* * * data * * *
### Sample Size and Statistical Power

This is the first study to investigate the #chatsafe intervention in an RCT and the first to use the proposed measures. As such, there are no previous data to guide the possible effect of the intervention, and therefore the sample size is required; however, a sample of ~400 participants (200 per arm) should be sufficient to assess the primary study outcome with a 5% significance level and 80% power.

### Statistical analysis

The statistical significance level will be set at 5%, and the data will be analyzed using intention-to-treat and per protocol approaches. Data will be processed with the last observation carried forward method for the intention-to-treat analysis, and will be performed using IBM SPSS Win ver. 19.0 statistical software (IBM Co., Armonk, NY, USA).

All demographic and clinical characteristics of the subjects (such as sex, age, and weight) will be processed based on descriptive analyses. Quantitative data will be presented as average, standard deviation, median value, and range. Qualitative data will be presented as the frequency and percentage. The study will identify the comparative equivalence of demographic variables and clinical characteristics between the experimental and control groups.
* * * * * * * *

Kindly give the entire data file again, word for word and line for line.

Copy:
### Sample Size and Statistical Power

This is the first study to investigate the #chatsafe intervention in an RCT and the first to use the proposed measures. As such, there are no previous data to guide the possible effect of the intervention, and therefore the sample size is required; however, a sample of ~400 participants (200 per arm) should be sufficient to assess the primary study outcome with a 5% significance level and 80% power.

### Statistical analysis

The statistical significance level will be set at 5%, and the data will be analyzed using intention-to-treat and per protocol approaches. Data will be processed with the last observation carried forward method for the intention-to-treat analysis, and will be performed using IBM SPSS Win ver. 19.0 statistical software (IBM Co., Armonk, NY, USA).

All demographic and clinical characteristics of the subjects (such as sex, age, and weight) will be processed based on descriptive analyses. Quantitative data will be presented as average, standard deviation, median value, and range. Qualitative data will be presented as the frequency and percentage. The study will identify the comparative equivalence of demographic variables and clinical characteristics between the experimental and control groups.